In sport, there is always a burning desire to know: Who’s the greatest of all time? The answer, unfortunately, is never that easy.
It is almost impossible to compare teams and players from one era to another. Still, we try: Could World Cup winners Spain beat Pelé’s Brazil? Is Tiger Woods better than Jack Nicklaus? Never mind that sports evolve considerably down the years; rules change, equipment changes, and we change. Humans are in general bigger, faster and stronger than they used to be.
Even when eras do overlap and we get the match-up we want, time and age do not always cooperate. Witness the long-awaited fight between Lennox Lewis and Mike Tyson. Lewis was at the peak of his powers; Tyson was far from the fighter known in his prime as “The Baddest Man on the Planet.” Lewis knocked him out but could he knock out a young Tyson?
And then there's the case of Roger Federer.
The Swiss star has one of the most compelling claims of any sportsman since Michael Schumacher to be considered the greatest of all time in his chosen sport.
It isn’t just that Federer has more Grand Slams than anyone else, it’s how he won them. Federer’s 16 Grand Slam wins came over 27 tournaments; Pete Sampras got his 14 over 49. Federer reached 10 Grand Slam finals in a row; the previous Open-era record was 4. Federer reached a staggering 23 consecutive Grand Slam semi-finals in a row; the previous record was just 10. Federer’s accomplishments tell a story of complete and unprecedented dominance over his sport.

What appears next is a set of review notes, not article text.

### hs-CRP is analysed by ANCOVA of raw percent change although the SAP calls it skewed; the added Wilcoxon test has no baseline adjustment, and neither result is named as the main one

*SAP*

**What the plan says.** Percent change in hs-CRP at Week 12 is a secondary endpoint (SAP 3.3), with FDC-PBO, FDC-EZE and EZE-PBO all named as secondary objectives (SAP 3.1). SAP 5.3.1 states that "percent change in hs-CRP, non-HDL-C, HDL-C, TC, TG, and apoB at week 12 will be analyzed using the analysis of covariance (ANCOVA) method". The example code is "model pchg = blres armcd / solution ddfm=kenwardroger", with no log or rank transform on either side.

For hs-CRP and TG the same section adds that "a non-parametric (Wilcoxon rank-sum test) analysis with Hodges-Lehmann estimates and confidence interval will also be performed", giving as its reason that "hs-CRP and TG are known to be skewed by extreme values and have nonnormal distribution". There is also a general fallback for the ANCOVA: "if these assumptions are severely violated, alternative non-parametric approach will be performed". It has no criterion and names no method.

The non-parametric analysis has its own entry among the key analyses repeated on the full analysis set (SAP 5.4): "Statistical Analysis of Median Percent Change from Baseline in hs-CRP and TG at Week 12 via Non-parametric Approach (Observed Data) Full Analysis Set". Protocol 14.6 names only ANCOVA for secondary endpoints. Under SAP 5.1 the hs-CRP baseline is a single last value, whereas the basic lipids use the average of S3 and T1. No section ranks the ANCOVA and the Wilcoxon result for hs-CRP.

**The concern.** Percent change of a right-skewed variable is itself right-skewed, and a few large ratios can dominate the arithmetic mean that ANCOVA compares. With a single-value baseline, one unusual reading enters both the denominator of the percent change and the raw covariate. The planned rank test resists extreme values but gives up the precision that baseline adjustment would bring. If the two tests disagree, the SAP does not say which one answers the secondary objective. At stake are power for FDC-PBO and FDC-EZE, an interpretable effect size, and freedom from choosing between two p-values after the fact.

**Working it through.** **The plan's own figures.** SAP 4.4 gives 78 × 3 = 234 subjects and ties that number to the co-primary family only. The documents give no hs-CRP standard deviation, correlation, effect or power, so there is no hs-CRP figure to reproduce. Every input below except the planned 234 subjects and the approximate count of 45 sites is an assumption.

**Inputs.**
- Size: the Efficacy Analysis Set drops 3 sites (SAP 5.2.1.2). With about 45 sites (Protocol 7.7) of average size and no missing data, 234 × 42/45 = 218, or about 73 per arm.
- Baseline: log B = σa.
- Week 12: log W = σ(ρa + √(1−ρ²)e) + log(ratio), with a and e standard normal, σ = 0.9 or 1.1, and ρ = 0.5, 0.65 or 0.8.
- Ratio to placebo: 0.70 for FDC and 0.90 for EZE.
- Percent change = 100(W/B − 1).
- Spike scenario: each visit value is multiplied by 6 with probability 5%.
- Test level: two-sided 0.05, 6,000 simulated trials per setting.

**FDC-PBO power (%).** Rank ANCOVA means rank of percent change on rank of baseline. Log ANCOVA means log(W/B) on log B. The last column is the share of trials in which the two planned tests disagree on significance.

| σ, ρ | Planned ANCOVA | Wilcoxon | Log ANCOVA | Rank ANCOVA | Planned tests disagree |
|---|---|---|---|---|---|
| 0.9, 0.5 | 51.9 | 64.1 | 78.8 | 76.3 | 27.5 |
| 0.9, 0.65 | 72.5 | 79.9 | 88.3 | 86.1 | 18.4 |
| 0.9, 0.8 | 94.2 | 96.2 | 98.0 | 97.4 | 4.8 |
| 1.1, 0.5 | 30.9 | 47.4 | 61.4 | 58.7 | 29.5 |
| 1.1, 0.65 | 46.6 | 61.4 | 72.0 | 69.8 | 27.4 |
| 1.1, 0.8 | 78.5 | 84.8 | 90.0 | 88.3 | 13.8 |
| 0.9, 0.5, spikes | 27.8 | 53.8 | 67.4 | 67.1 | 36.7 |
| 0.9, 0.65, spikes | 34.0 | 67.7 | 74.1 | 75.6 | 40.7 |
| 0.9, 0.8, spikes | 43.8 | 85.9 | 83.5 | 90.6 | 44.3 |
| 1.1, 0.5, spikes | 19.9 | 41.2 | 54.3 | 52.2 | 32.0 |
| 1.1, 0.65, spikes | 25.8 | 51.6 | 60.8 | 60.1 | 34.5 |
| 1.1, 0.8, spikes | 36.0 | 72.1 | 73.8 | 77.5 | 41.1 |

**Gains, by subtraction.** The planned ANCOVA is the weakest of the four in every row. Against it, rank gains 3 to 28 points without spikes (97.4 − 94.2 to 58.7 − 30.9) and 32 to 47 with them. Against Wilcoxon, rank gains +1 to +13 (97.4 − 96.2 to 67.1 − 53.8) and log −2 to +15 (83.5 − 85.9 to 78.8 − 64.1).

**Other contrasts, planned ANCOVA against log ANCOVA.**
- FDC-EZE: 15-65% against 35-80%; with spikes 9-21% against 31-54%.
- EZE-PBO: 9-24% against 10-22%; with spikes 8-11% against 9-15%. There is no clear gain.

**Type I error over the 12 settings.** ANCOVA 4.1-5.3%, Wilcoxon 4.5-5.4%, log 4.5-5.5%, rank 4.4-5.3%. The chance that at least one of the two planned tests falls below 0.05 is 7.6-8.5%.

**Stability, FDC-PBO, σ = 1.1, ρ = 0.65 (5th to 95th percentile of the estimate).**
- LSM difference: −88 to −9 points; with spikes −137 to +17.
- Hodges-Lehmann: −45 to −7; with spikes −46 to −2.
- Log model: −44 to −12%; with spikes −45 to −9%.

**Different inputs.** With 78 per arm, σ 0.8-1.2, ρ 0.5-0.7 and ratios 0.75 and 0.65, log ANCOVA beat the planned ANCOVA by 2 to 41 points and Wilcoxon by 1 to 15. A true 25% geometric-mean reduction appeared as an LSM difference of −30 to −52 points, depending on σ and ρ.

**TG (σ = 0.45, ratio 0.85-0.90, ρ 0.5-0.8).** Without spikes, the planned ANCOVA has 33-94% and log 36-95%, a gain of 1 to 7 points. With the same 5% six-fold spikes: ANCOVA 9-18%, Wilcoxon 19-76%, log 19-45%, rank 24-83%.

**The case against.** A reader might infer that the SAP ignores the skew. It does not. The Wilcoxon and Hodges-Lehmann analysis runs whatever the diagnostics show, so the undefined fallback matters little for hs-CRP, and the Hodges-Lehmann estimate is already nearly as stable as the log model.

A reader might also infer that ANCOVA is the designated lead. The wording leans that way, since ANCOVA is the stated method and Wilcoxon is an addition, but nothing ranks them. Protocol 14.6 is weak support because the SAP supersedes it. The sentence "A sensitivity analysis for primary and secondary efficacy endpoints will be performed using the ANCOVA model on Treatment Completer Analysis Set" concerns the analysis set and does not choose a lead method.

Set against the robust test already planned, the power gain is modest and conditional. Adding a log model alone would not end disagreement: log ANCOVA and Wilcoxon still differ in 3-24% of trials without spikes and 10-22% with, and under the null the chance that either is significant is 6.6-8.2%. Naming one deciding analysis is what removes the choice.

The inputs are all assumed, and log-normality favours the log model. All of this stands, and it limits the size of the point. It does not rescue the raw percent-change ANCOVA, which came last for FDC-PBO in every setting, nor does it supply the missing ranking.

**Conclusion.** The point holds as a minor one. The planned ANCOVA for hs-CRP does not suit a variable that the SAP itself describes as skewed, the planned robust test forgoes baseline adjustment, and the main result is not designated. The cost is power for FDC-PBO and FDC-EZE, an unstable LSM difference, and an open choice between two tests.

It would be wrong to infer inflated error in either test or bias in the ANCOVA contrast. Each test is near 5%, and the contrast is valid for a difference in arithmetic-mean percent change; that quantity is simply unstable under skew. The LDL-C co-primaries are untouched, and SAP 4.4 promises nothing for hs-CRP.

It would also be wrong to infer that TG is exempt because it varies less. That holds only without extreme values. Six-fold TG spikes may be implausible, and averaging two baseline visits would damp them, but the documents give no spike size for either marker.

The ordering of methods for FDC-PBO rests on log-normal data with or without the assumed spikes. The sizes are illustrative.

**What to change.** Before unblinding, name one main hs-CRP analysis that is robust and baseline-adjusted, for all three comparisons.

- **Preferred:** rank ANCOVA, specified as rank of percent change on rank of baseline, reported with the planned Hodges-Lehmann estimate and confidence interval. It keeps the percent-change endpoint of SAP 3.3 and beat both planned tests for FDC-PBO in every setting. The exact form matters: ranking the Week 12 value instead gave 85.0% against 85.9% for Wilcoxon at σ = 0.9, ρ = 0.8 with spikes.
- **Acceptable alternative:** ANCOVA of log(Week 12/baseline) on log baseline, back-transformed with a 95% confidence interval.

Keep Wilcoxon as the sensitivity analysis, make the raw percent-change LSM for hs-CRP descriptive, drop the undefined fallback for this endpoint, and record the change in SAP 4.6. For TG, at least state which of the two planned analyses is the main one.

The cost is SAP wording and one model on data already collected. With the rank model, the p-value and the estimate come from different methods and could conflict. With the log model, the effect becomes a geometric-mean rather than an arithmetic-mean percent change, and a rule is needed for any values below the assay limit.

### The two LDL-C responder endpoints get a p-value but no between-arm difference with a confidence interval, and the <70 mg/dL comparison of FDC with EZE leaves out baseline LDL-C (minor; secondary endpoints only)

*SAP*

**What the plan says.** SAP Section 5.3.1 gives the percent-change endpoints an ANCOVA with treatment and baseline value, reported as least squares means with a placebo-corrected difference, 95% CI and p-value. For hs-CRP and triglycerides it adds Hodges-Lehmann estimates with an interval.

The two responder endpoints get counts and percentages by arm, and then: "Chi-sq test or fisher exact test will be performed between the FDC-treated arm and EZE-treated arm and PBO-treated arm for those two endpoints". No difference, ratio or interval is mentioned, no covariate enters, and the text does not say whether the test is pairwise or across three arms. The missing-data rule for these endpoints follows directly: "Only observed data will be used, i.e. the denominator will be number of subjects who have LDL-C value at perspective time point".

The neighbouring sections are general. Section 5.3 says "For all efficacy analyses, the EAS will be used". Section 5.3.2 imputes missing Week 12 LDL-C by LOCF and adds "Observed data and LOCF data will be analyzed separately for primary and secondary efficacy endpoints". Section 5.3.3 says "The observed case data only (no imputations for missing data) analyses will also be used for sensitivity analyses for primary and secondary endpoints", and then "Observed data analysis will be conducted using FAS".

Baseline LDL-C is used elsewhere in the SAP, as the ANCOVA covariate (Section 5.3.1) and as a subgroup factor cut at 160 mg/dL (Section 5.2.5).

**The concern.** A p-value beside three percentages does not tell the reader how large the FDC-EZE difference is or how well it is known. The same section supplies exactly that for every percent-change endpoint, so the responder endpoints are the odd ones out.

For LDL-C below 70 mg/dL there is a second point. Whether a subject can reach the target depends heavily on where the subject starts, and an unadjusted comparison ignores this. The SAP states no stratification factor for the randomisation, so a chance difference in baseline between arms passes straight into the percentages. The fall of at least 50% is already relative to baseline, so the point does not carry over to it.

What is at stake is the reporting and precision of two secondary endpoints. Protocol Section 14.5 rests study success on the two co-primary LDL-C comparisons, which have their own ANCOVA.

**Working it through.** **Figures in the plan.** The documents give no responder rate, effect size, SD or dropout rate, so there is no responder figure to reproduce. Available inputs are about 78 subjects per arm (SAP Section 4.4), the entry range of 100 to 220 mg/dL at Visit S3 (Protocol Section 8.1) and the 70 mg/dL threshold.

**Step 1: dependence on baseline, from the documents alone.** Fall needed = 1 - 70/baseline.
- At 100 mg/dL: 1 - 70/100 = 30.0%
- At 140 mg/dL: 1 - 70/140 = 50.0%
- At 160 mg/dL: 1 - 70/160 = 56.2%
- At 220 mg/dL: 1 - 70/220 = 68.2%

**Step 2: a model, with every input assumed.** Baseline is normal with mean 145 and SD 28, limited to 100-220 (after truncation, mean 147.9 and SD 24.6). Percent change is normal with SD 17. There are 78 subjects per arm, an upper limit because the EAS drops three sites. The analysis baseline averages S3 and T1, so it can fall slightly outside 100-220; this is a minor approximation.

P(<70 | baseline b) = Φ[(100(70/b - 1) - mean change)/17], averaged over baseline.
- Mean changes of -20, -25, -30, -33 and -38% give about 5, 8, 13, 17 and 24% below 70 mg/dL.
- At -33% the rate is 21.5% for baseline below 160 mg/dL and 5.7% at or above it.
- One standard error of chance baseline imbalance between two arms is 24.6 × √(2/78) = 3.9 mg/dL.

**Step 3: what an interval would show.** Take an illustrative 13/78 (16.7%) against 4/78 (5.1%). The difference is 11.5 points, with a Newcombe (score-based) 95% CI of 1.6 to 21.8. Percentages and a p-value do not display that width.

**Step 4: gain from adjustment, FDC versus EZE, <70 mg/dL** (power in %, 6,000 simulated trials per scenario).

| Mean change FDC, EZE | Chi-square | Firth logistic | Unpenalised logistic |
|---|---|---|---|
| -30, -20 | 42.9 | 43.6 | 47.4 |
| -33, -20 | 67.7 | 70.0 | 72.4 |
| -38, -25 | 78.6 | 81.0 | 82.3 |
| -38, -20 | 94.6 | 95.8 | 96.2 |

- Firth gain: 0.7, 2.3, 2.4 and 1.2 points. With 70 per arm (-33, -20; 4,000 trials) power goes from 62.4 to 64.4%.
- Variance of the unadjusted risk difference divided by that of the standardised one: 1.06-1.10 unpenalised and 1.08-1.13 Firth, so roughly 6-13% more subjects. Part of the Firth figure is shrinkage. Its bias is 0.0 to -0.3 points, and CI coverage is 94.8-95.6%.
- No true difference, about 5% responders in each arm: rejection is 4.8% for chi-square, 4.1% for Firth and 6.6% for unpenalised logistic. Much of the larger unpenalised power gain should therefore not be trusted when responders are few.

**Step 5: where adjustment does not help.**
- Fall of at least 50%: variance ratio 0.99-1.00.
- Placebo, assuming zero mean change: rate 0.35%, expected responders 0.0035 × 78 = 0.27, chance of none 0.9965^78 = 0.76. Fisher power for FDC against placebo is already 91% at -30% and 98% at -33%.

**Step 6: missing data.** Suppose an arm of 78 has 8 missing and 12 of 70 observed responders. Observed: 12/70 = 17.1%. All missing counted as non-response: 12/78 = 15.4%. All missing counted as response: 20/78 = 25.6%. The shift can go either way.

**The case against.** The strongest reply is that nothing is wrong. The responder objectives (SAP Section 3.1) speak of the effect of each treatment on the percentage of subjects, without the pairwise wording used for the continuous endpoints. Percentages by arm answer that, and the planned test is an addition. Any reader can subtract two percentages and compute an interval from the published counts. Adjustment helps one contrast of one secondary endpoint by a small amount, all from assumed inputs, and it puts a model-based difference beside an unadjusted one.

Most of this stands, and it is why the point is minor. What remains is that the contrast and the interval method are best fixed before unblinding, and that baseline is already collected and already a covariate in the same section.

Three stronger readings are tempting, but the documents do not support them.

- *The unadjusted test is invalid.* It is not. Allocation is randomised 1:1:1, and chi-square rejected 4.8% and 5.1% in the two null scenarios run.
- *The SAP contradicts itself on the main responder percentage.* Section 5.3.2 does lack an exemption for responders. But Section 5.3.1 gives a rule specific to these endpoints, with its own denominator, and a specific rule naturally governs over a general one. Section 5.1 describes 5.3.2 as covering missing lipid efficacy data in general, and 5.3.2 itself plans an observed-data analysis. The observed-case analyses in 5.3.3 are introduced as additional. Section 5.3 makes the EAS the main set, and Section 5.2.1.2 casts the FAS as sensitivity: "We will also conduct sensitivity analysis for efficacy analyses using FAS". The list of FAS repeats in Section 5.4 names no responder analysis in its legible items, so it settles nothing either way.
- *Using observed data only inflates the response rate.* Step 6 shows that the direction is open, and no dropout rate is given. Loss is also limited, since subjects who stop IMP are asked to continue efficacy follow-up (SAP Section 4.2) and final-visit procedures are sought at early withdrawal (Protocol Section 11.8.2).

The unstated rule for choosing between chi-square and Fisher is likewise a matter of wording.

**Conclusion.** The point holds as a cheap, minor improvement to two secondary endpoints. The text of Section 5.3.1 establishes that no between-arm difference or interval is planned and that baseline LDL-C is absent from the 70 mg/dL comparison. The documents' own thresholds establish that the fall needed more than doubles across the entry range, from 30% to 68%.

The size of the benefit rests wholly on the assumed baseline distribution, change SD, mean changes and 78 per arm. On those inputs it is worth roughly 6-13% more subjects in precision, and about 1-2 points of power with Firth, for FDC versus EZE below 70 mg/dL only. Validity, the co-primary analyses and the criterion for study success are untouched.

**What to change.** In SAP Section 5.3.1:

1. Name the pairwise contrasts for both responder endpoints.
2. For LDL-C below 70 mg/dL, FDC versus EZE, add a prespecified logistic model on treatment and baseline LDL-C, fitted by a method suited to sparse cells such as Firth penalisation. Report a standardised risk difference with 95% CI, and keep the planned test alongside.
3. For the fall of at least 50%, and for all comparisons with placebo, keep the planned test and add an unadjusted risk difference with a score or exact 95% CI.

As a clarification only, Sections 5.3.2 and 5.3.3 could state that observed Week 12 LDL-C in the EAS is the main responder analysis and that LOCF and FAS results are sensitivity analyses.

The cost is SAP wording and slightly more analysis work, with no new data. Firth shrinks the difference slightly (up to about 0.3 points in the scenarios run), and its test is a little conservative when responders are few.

Or should I say, almost complete. Because on Sunday, we saw the one obstacle blocking Federer’s path to the very top: Rafael Nadal.
Federer, so dominant over the rest of the tennis world, is on the other end when he faces Nadal. He cannot beat him in Paris. Lately, he cannot beat Nadal, period. He’s won just 8 of 25 matches against the Spaniard, and just 2 of 9 in Grand Slams. Nadal has now beaten Federer in the last four Grand Slam finals they’ve played. And remember the famous Wimbledon final between the two in 2008 that’s been dubbed the Greatest Match of All Time? Well, Nadal won that one too.
This begs the question: Can Roger Federer be considered the greatest player of all time when there’s an argument he’s not even the best player of his own time?
For his part, Nadal himself maintains that Federer is better; just last week he called him “the best player in history.” Nadal also dismisses his head-to-head record, saying it is “not the decisive element,” and points instead to the sheer number of trophies Federer has won.
Federer certainly has silverware on his side. And he is more consistent across more surfaces than his rival. But every time I watch Federer and wonder if I’m seeing the greatest player of all time, I can’t help but remember one thing: When Federer and Nadal meet, Nadal almost always wins.